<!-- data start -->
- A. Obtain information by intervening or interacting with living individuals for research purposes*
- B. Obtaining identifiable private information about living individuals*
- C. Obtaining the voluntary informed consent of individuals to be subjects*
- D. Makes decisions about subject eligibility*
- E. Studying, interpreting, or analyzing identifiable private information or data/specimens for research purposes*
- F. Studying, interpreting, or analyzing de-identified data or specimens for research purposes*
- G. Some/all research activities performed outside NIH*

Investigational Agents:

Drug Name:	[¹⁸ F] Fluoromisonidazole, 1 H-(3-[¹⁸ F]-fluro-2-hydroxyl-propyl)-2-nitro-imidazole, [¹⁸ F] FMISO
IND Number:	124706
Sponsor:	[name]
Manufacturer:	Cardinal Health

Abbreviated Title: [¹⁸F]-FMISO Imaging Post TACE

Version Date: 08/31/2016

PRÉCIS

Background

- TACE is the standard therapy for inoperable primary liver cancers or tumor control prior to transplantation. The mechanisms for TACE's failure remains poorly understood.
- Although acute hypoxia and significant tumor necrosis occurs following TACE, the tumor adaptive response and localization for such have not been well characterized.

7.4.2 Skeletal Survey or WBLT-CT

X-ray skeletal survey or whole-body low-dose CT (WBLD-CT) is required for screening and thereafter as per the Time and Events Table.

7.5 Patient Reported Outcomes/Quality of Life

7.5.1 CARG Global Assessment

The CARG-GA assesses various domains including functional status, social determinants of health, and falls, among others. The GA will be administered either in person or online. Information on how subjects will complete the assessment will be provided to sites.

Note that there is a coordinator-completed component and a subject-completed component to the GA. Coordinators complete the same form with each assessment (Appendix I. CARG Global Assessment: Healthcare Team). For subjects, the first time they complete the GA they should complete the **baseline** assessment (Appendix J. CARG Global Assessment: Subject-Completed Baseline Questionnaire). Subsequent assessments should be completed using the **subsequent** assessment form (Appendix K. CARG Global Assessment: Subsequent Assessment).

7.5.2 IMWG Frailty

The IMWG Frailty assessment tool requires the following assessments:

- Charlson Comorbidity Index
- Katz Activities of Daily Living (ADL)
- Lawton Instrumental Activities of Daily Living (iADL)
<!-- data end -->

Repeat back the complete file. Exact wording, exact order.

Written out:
- A. Obtain information by intervening or interacting with living individuals for research purposes*
- B. Obtaining identifiable private information about living individuals*
- C. Obtaining the voluntary informed consent of individuals to be subjects*
- D. Makes decisions about subject eligibility*
- E. Studying, interpreting, or analyzing identifiable private information or data/specimens for research purposes*
- F. Studying, interpreting, or analyzing de-identified data or specimens for research purposes*
- G. Some/all research activities performed outside NIH*

Investigational Agents:

Drug Name:	[¹⁸ F] Fluoromisonidazole, 1 H-(3-[¹⁸ F]-fluro-2-hydroxyl-propyl)-2-nitro-imidazole, [¹⁸ F] FMISO
IND Number:	124706
Sponsor:	[name]
Manufacturer:	Cardinal Health

Abbreviated Title: [¹⁸F]-FMISO Imaging Post TACE

Version Date: 08/31/2016

PRÉCIS

Background

- TACE is the standard therapy for inoperable primary liver cancers or tumor control prior to transplantation. The mechanisms for TACE's failure remains poorly understood.
- Although acute hypoxia and significant tumor necrosis occurs following TACE, the tumor adaptive response and localization for such have not been well characterized.

7.4.2 Skeletal Survey or WBLT-CT

X-ray skeletal survey or whole-body low-dose CT (WBLD-CT) is required for screening and thereafter as per the Time and Events Table.

7.5 Patient Reported Outcomes/Quality of Life

7.5.1 CARG Global Assessment

The CARG-GA assesses various domains including functional status, social determinants of health, and falls, among others. The GA will be administered either in person or online. Information on how subjects will complete the assessment will be provided to sites.

Note that there is a coordinator-completed component and a subject-completed component to the GA. Coordinators complete the same form with each assessment (Appendix I. CARG Global Assessment: Healthcare Team). For subjects, the first time they complete the GA they should complete the **baseline** assessment (Appendix J. CARG Global Assessment: Subject-Completed Baseline Questionnaire). Subsequent assessments should be completed using the **subsequent** assessment form (Appendix K. CARG Global Assessment: Subsequent Assessment).

7.5.2 IMWG Frailty

The IMWG Frailty assessment tool requires the following assessments:

- Charlson Comorbidity Index
- Katz Activities of Daily Living (ADL)
- Lawton Instrumental Activities of Daily Living (iADL)